One of the primary responsibilities of all leaders is to ensure that they build consistently high-performing teams. Yet many leaders struggle to achieve this key goal. Others start out with promising results, but aren’t able to sustain their teams’ performance over the long term.
What separates the truly high-performing teams from the ones that struggle, or that start out strong but fizzle out? The key is leadership accountability.
This was the challenge that my colleague, Christoph Niebel, recently faced. He is the Managing Director of the US Northeast Region for Lee Hecht Harrison. He was tasked with bringing two previously separate regions together into one truly accountable, high-performing team.
Niebel decided to hold his first quarterly meeting after the merger of two regions late last year. “A key objective of the meeting was to build trust, encourage forward thinking and create energy within the team,” he said.
How did he accomplish this? Niebel and his team leveraged the ideas in my book, The Leadership Contract.
“All of us took the opportunity to sign The Leadership Contract. We made a deep and personal commitment to being the best leaders we can be and to support one another to build a high performing team,” explained Niebel.
Since releasing the first edition of my book in 2013, I have had many conversations with clients about how to apply the principles of The Leadership Contract to a team dynamic, rather than just on an individual basis. It was something I always thought could work, but I was surprised to see how many leaders were interested in taking the concept to their teams.
Late last year, a client approached me to ask how she could apply the ideas in my book with her newly formed senior leadership team. She had an upcoming one-day offsite and wanted to include The Leadership Contract which could be a valuable part of her approach.
I went away to reflect on her request. I consulted a few of my colleagues and we came back to her with an agenda for a one-day session that was based on a series of questions anchored to the four terms of The Leadership Contract:
- Leadership is a Decision – Make It
- What is our vision of a truly accountable team?
- Are we “all in” as individual team members and fully committed to create and sustain a truly accountable team?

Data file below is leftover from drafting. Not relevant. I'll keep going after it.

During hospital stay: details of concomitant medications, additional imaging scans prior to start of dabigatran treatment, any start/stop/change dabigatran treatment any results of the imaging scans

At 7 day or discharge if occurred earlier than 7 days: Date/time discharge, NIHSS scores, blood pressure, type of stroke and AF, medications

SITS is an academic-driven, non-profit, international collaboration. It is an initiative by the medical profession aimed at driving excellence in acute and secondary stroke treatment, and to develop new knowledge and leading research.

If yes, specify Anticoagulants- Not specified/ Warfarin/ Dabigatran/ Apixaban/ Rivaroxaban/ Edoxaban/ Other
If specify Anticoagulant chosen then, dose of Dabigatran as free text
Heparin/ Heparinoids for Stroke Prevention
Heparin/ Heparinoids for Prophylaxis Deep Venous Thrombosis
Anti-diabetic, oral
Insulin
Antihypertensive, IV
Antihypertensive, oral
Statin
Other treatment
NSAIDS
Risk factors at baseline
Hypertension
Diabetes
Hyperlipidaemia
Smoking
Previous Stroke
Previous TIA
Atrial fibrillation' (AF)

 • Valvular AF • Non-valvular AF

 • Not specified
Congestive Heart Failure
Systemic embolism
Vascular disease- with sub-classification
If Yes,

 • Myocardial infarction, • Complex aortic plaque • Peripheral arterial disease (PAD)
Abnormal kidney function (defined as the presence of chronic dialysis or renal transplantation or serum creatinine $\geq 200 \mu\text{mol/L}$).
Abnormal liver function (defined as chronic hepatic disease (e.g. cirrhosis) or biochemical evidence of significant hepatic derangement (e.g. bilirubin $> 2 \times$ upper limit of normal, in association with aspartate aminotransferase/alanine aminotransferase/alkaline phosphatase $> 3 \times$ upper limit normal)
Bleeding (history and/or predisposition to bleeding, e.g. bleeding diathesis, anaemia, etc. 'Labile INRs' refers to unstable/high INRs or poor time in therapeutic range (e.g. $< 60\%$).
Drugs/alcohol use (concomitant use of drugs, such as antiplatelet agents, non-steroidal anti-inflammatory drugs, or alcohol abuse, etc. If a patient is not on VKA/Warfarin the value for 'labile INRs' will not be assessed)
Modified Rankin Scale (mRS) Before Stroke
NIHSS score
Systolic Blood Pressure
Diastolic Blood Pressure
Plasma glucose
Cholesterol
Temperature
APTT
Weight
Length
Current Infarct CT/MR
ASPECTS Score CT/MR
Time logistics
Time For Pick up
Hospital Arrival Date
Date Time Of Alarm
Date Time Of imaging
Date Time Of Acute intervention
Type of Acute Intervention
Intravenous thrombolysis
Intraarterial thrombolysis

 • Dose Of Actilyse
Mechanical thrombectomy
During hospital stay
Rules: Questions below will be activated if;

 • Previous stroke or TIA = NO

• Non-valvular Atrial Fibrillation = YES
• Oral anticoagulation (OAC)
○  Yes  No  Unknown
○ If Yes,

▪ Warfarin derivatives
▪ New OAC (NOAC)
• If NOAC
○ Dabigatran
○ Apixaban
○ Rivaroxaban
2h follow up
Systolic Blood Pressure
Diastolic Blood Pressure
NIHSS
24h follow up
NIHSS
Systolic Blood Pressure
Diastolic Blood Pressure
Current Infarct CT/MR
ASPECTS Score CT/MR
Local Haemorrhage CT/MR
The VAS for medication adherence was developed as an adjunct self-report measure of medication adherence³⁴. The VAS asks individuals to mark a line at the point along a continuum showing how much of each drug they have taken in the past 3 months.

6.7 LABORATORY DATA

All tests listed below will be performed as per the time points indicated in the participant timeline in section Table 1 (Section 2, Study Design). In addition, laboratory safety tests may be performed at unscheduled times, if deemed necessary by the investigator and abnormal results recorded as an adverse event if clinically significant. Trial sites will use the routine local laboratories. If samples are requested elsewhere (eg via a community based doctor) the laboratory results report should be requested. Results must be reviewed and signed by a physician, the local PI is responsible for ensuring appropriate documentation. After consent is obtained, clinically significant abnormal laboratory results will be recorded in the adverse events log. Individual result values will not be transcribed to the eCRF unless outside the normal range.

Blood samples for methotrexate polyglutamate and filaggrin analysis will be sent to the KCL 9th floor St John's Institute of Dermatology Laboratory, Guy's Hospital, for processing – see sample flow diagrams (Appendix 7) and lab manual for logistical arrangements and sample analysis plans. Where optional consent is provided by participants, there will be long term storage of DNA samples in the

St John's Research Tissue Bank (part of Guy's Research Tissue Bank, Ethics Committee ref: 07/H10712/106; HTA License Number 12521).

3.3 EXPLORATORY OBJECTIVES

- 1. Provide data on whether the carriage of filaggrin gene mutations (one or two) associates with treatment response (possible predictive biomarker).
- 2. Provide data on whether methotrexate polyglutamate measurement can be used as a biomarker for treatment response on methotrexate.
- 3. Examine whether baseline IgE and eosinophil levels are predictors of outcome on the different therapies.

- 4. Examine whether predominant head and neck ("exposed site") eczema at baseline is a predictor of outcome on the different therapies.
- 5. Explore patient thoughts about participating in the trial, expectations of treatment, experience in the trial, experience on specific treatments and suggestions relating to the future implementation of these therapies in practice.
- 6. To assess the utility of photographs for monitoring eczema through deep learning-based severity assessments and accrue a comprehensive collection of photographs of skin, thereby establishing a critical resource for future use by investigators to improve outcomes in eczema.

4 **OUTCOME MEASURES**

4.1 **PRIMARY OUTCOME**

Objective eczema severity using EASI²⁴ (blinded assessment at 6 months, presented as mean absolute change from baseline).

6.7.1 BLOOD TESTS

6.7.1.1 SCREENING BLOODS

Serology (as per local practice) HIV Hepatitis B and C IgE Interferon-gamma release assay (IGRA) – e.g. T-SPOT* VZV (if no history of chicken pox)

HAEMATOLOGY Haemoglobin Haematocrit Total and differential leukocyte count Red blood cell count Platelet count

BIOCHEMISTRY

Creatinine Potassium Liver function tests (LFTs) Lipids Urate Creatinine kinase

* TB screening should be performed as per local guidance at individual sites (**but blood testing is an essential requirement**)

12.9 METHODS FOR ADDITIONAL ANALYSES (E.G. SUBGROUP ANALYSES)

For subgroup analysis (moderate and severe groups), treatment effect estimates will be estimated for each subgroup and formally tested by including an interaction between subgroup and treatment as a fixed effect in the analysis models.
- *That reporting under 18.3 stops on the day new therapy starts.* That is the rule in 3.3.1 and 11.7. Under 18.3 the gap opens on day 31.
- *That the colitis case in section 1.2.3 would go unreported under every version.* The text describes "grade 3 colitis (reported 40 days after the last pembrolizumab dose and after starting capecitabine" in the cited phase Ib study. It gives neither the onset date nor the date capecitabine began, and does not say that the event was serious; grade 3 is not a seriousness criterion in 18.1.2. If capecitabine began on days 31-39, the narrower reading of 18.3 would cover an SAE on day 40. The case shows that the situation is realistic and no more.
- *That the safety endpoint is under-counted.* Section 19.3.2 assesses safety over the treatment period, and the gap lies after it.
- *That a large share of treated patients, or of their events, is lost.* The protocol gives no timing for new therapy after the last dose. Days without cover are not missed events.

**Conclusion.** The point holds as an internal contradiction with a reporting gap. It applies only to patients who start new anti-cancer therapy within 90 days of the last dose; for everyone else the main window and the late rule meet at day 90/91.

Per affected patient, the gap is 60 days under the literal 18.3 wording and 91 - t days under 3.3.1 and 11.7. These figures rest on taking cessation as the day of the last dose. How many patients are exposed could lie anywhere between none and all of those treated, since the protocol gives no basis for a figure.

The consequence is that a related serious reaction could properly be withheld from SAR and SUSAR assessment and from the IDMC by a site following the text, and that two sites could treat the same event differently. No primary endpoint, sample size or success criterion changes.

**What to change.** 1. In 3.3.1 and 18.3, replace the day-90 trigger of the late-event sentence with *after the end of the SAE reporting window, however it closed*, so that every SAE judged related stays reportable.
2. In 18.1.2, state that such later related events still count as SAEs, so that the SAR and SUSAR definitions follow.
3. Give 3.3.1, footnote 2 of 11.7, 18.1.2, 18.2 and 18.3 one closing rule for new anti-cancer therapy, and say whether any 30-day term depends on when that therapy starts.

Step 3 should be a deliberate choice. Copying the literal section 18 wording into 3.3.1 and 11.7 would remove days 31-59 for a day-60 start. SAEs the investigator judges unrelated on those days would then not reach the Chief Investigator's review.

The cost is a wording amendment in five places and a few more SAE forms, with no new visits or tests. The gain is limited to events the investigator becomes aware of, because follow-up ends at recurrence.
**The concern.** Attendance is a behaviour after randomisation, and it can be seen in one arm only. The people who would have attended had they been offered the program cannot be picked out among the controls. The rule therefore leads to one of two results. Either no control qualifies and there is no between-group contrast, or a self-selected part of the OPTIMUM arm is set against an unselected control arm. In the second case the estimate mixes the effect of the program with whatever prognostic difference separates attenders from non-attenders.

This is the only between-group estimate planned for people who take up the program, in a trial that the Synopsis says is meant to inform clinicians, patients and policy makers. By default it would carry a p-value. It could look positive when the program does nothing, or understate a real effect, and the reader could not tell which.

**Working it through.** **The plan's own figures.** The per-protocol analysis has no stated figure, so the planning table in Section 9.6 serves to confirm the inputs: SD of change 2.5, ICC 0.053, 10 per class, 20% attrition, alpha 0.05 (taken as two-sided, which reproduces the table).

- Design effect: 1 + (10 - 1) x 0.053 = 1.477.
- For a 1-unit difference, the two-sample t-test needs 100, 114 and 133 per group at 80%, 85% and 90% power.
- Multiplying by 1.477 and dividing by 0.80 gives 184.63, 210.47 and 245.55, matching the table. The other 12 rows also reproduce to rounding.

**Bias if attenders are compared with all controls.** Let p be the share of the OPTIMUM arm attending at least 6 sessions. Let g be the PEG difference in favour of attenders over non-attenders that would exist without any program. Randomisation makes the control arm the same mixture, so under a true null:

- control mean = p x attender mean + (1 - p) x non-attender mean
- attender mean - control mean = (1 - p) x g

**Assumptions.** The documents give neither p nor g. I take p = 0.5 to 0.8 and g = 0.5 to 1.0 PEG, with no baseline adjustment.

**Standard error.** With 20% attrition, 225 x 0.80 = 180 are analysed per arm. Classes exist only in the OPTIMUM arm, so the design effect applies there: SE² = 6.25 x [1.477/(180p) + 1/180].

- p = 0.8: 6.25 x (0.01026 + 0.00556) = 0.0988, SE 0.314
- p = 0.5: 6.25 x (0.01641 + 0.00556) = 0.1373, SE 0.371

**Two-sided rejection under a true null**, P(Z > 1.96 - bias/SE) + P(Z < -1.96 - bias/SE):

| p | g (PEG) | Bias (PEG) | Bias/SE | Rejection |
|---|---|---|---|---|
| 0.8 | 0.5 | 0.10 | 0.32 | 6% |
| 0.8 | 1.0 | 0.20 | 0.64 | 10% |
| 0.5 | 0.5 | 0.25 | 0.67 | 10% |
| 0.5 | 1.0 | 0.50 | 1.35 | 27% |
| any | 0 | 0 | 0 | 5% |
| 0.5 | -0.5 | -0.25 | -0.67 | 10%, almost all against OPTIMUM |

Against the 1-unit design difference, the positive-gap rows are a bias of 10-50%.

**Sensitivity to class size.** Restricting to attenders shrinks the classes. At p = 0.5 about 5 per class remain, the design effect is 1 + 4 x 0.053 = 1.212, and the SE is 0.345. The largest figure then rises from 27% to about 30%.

- Do we have clarity regarding our mutual expectations of one another?
- What are the Big “D” and small “d” leadership decisions that we will need to make as a team?
- Leadership is an Obligation – Step Up
- What is our core obligation as a team?
- In what ways will we individually and collectively step up to our core obligation?
- How do we intend to leave our organization in better shape than we found it?
- How will we set the tone and be an example of a truly accountable team to others in our organization?
- Leadership is Hard Work – Get Tough
- What is the hard work that this team must tackle in order for us to be successful?
- What is the hard work within our own organization that we must address head-on?
- What are the tough conversations we must have as a team? And with other teams we will work with?
- How must we demonstrate resilience and resolve as a team?
- Leadership is a Community – Connect
- How will we establish a real sense of community within our team?
- In what ways will we have each other’s backs?
- How will we celebrate our key milestones and successes?
- How will we support the success of other teams that we will work with across our organization?
My client reported back that the questions functioned as powerful triggers for some extremely meaningful and practical conversations. They helped her team address issues head-on, and find solutions more quickly than anyone could expect.
I have always preached the idea that leaders must be individually accountable. I have learned as well that leadership teams must collectively accept the challenge of accountability. A team cannot become high performing if only some of its members are embracing accountability.
This week’s gut check asks: are you leading a truly accountable team?